Dwolla’s $100K CFPB Security Fine Wasn’t For What It Did As Much As What It Said

Dwolla got slapped down hard on Wednesday (March 2) by the Consumer Financial Protection Bureau for a series of security violations. But due to a dearth of meaningful federal security laws, CFPB’s $100K fine of Dwolla had to follow in the footsteps of fellow federal regulator Federal Trade Commission. They can’t punish a company for what it did nearly as easily as they can punish it for not doing what it says.


That said, once Dwolla opened the door to federal investigators by boasting about its security on its Web site, every security violation discovered was fair game. Takeaway: In the same way that marketers of publicly-held companies were beaten down by senior staffers from investor relations to never say anything publicly without IR’s blessing, payment facilitators today must reign in anything involving security that even smells a little of hype. See? Our mothers were right. Boasting can deliver real problems. Once those doors were opened, according to a federal consent order published on Wednesday, security violations aplenty were found.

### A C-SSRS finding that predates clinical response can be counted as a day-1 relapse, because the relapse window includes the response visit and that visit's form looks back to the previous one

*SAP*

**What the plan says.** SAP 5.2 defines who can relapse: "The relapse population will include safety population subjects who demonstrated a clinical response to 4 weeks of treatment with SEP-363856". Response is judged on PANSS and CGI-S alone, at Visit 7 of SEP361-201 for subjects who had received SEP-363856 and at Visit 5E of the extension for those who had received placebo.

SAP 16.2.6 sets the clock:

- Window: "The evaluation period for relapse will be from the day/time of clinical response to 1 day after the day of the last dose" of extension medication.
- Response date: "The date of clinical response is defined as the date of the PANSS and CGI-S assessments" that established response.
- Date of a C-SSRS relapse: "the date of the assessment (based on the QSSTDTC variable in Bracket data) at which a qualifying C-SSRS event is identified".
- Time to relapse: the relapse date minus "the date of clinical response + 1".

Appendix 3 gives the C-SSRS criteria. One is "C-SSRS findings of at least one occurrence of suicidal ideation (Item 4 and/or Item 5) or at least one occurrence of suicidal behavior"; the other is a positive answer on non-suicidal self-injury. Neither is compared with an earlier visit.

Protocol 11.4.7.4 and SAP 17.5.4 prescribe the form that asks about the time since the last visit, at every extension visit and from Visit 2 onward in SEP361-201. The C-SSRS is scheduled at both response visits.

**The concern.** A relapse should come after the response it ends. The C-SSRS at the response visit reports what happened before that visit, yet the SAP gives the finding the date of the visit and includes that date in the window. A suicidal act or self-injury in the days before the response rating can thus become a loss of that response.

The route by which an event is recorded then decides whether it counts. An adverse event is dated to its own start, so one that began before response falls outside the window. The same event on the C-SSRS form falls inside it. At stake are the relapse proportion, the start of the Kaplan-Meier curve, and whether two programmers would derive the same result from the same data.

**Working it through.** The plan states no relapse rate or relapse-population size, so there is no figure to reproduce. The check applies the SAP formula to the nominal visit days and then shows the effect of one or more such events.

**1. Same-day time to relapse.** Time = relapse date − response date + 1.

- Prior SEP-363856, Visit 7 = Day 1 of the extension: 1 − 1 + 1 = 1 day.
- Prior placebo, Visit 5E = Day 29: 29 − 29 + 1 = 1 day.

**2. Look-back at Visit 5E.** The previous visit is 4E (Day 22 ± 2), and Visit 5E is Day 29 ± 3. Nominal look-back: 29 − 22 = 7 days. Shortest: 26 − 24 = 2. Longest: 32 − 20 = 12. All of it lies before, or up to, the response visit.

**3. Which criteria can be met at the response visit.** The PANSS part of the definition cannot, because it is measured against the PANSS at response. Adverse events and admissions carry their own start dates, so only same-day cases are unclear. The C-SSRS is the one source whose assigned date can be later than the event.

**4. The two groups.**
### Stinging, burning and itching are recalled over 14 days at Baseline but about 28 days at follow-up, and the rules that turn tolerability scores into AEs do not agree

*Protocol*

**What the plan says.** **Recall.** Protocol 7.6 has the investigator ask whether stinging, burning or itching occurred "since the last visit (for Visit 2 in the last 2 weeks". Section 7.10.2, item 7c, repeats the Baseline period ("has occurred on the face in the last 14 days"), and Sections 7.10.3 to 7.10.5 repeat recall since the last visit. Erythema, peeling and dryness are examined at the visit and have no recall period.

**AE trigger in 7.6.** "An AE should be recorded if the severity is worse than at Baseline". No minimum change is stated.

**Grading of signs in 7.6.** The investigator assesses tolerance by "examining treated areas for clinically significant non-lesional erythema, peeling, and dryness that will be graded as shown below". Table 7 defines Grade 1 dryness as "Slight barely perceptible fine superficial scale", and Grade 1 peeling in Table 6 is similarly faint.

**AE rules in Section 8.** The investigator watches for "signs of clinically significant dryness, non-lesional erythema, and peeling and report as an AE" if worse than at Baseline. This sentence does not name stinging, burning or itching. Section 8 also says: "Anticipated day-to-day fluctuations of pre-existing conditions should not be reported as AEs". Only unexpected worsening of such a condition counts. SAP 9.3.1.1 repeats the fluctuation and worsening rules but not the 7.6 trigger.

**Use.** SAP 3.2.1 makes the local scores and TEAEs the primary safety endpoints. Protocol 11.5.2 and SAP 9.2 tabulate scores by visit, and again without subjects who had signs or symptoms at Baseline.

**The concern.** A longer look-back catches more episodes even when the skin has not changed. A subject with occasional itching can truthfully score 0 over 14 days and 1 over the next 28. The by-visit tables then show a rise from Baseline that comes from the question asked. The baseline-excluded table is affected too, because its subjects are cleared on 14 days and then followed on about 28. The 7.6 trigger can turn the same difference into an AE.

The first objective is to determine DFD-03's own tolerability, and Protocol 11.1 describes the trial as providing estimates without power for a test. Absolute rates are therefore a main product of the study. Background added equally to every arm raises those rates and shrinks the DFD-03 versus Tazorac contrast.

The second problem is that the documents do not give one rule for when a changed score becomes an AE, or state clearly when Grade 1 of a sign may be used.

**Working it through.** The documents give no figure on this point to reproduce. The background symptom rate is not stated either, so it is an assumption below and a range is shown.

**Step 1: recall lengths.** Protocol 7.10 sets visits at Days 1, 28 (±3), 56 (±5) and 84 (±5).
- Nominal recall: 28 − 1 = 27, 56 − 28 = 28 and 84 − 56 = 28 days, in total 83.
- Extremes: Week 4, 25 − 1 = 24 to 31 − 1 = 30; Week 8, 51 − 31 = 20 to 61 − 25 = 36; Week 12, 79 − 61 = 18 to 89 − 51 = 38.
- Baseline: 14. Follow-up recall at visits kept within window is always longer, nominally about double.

Leave a Reply

Fill in your details below or click an icon to log in:

WordPress.com Logo

You are commenting using your WordPress.com account. Log Out /  Change )

Google+ photo

You are commenting using your Google+ account. Log Out /  Change )

Twitter picture

You are commenting using your Twitter account. Log Out /  Change )

Facebook photo

You are commenting using your Facebook account. Log Out /  Change )


Connecting to %s